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KC Chiefs' Player Commits Murder-Suicide

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Old 12-07-2012, 10:44 AM   #76
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Re: KC Chiefs' Player Commits Murder-Suicide

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Originally Posted by BigHairedAristocrat View Post
Although internally, it might be hard for them to reconcile what their friend and team mate did, having a tribute at his locker is incredibly inappropriate.

If one of your friends from work were secretly a terrorist and strapped c4 to his body, walked on a schoolbus, and blew everyone up, would you hold a memorial for him at work? You knew him as a nice guy, and it would be hard for you to reconcile your friendship with him with his last actions, but out of respect for those he killed and general human decency, you wouldnt memorialize him in any public way.

its understandable that theyre having a hard time coping with Belchers actions and death, but by setting up a tribute at Belchers locker, the Chiefs have shown gross disrespect to his victims family.
Thought Eric Winston said it well

"He was a player on this team. We're all struggling to reconcile the conflicting emotions we have about a family member, a teammate and the tragic events that took place yesterday. It's hard."

But, this is like the deal with Snyder saying "I hate those mother****ers!" about the Giants in the locker room. The locker room should not be seen as a public place. They did not have a moment of silence for him before the game in front of the fans. There was no vigil. There was no public memorializing

And, I don't know why, but they set up Belcher's locker the same way they have Kevin Boss' locker (IR-concussion)
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Old 12-07-2012, 10:45 AM   #77
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Re: KC Chiefs' Player Commits Murder-Suicide

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I hadn't heard they had a tribute to him. I'd have to see what "tribute" meant. But I can definitely see how it could be disrespectful. My point is that it isn't just a binary decision. You are what you've done. ALL of what you've done.

BTW...in my opinion equating murdering in the heat of the moment to executing a premeditated terrorist attack that kills dozens of innocent bystanders is a little off. Not that either is "better" but they're not the same thing at all. One takes actual pure evil...the other takes...well whatever it takes in whatever the given circumstance is.
I couldnt disagree more with your second point. Both require pre-meditation. You dont shoot someone 9 times randomly in the heat of the moment. Think about someone very close to you. Can you envision a situation where you shot him/her 9 times? Probably not. To get to the point where youre take the life of another human being, you have to develop and cultivate a hatred for them. You probably fantasize about it. You dont think that you'll ever do it, but you hate that person and wish they were dead. You let those feelings build up in you for a long time, simmering. Then, one day when youre fighting, you actually think, "you know what, i'm going to do it. I hate this person and i'm going to get rid of them." And then you do it. Thats pure evil. Belcher killed the mother of his child in cold blood. Then, he killed himself because he was too much of a coward to face the consequences of his actions.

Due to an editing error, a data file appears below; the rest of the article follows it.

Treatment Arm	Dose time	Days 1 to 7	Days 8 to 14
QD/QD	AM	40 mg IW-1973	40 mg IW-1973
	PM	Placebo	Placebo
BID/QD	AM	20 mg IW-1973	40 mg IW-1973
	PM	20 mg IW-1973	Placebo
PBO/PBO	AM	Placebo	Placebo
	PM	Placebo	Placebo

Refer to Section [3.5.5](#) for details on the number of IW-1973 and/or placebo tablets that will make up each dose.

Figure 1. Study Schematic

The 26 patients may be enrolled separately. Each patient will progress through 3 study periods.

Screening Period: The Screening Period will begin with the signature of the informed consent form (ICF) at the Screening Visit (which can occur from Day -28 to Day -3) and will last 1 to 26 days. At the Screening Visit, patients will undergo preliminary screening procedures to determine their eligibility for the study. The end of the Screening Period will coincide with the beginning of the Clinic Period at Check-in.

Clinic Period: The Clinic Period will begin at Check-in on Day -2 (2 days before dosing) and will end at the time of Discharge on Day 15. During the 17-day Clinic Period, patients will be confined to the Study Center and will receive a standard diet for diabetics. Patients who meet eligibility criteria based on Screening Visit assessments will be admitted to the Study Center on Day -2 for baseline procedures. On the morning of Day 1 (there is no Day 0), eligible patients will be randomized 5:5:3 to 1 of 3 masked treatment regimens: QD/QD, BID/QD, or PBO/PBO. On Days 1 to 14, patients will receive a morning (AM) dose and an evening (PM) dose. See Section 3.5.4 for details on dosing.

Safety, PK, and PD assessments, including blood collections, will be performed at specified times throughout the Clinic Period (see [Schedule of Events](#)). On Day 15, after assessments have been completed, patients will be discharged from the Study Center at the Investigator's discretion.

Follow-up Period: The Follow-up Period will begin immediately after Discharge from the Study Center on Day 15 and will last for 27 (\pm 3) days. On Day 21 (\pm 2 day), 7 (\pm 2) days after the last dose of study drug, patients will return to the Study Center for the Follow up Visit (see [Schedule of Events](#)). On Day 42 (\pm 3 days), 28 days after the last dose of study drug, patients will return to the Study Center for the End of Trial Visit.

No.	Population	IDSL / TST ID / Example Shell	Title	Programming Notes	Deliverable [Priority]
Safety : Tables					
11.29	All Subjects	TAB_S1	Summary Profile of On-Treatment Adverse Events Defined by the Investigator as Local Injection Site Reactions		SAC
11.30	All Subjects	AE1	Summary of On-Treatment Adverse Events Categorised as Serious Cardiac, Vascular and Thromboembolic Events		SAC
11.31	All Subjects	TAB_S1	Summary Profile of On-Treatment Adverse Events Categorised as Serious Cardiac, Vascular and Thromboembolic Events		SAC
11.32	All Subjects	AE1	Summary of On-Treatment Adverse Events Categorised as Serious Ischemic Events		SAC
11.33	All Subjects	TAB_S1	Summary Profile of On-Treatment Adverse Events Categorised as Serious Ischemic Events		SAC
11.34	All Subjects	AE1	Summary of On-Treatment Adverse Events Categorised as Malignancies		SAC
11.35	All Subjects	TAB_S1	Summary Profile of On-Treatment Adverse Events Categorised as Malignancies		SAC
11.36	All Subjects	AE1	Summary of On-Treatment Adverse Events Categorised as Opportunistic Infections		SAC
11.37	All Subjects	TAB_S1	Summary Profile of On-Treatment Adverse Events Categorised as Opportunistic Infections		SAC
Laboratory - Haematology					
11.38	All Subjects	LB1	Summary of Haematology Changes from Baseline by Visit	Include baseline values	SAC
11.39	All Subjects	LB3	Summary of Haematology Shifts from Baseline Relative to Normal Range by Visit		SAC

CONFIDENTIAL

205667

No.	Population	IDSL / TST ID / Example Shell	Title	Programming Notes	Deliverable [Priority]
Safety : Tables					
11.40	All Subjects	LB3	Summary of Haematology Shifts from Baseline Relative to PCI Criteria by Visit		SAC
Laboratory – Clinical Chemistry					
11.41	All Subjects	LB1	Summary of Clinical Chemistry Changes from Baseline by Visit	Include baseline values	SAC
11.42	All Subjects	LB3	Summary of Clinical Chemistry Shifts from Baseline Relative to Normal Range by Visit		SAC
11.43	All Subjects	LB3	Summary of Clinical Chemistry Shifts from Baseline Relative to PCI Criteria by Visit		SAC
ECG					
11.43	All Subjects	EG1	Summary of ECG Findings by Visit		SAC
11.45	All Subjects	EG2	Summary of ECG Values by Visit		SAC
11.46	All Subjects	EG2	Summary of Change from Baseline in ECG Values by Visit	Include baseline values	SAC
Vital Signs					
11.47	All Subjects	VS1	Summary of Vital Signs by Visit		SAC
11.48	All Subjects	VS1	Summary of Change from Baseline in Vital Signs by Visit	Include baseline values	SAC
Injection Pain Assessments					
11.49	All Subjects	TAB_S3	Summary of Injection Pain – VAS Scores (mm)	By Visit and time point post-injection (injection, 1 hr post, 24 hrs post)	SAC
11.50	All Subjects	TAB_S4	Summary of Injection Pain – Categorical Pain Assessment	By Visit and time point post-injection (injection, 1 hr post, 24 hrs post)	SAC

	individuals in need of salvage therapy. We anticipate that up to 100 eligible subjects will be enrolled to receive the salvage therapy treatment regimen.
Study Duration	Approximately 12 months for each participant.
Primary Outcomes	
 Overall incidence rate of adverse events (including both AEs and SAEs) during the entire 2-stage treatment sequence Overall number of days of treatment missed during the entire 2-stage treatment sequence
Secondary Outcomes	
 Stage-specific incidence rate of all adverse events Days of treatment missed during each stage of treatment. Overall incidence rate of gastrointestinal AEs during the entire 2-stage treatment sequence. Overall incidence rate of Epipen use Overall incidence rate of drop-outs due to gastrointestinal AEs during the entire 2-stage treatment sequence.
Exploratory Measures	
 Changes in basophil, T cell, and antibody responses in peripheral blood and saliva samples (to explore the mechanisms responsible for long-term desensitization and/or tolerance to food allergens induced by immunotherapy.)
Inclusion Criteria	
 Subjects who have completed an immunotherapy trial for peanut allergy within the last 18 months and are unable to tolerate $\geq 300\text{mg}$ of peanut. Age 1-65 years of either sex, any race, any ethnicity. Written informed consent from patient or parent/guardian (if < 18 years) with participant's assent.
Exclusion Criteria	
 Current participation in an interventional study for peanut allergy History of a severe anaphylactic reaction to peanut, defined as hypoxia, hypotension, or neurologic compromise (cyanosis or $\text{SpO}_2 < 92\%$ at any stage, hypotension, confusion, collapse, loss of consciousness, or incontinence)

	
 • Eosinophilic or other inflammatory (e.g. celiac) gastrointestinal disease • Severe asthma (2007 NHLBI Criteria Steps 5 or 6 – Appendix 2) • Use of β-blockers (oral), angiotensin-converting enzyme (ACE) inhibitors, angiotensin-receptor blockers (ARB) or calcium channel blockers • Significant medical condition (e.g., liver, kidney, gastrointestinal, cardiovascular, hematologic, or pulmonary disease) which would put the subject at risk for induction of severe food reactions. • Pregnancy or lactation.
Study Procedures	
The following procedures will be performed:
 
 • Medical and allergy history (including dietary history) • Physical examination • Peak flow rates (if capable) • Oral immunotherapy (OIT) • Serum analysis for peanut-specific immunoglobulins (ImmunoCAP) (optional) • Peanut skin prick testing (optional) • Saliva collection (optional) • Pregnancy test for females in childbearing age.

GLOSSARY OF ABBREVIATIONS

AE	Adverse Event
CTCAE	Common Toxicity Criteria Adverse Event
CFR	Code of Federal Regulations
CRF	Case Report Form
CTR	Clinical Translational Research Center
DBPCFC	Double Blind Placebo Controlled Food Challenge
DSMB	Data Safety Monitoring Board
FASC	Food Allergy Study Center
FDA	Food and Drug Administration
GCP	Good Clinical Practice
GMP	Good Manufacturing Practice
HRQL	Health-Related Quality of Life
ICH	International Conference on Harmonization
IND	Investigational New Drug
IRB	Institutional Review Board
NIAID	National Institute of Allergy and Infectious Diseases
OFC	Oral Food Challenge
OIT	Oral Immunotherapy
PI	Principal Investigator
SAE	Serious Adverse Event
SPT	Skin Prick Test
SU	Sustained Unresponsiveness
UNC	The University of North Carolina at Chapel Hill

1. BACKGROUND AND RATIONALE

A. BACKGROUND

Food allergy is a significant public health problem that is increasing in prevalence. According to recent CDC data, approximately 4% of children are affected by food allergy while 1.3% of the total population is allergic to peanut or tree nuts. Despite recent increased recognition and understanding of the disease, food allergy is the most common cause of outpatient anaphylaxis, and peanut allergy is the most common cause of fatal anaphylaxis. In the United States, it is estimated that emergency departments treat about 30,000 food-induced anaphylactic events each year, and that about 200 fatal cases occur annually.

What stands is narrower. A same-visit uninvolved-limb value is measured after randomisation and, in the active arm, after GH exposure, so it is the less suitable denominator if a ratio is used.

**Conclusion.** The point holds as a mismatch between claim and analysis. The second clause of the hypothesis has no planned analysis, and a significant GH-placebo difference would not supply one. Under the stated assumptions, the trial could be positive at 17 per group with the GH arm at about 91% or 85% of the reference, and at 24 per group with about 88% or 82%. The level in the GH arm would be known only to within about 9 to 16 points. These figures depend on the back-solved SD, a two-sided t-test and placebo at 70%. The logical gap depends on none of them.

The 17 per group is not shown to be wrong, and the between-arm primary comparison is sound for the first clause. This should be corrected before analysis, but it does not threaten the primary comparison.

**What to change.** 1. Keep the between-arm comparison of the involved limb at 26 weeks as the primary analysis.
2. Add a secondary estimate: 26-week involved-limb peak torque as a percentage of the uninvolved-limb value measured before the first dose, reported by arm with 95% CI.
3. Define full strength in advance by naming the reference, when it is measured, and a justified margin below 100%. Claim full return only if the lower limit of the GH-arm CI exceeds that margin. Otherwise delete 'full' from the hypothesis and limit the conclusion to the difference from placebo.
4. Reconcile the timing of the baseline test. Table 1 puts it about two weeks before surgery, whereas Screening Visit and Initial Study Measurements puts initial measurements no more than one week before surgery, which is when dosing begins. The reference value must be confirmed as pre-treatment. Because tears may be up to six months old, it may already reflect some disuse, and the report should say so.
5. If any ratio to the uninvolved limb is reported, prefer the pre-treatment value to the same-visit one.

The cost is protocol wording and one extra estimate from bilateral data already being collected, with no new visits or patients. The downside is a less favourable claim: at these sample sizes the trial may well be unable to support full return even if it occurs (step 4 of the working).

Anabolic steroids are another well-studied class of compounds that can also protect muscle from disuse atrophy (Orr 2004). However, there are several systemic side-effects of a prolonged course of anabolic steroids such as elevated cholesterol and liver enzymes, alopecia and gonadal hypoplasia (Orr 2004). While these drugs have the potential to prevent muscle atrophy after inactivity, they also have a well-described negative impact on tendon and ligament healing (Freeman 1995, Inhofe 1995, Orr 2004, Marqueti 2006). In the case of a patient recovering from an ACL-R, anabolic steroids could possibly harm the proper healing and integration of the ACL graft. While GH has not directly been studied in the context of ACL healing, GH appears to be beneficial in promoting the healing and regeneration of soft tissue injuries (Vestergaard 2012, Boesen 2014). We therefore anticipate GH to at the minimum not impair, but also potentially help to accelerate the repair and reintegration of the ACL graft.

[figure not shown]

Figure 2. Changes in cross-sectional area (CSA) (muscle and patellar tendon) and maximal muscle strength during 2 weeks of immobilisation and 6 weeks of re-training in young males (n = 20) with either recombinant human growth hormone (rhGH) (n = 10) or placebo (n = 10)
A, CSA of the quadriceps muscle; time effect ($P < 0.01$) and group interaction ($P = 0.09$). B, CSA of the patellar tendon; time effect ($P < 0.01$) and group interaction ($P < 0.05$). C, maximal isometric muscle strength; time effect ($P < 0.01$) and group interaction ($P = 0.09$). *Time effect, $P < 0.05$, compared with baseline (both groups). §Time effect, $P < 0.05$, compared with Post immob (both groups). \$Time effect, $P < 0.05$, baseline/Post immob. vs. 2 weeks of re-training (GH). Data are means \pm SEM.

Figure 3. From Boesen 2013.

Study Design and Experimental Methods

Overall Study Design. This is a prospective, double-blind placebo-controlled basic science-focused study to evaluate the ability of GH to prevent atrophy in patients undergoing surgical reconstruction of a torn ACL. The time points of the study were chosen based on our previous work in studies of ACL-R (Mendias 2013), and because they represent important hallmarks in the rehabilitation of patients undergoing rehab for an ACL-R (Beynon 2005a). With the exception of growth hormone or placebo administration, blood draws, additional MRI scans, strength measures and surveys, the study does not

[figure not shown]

If he hadnt killed himself, its possible, in time, he could have repented (and i'm not speaking in a religious sense) and attoned for what he had done. He could have tried to make ammends to the best of his ability. He could have tried to do some good to society. In that situation, you could look at him as a 70 year old man and say, "you were a murderer, but thats not ALL you are. You've changed, and you've done good to your fellow man." But Belcher denied himself that chance. His last act, before killing himself, was to take the life of another human being. Nothing he did prior to that matters, because that last act was so heinous and evil that it overshadows everything else.
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Old 12-07-2012, 10:48 AM   #78
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Re: KC Chiefs' Player Commits Murder-Suicide

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I couldnt disagree more with your second point. Both require pre-meditation. You dont shoot someone 9 times randomly in the heat of the moment. Think about someone very close to you. Can you envision a situation where you shot him/her 9 times? Probably not. To get to the point where youre take the life of another human being, you have to develop and cultivate a hatred for them. You probably fantasize about it. You dont think that you'll ever do it, but you hate that person and wish they were dead. You let those feelings build up in you for a long time, simmering. Then, one day when youre fighting, you actually think, "you know what, i'm going to do it. I hate this person and i'm going to get rid of them." And then you do it. Thats pure evil. Belcher killed the mother of his child in cold blood. Then, he killed himself because he was too much of a coward to face the consequences of his actions.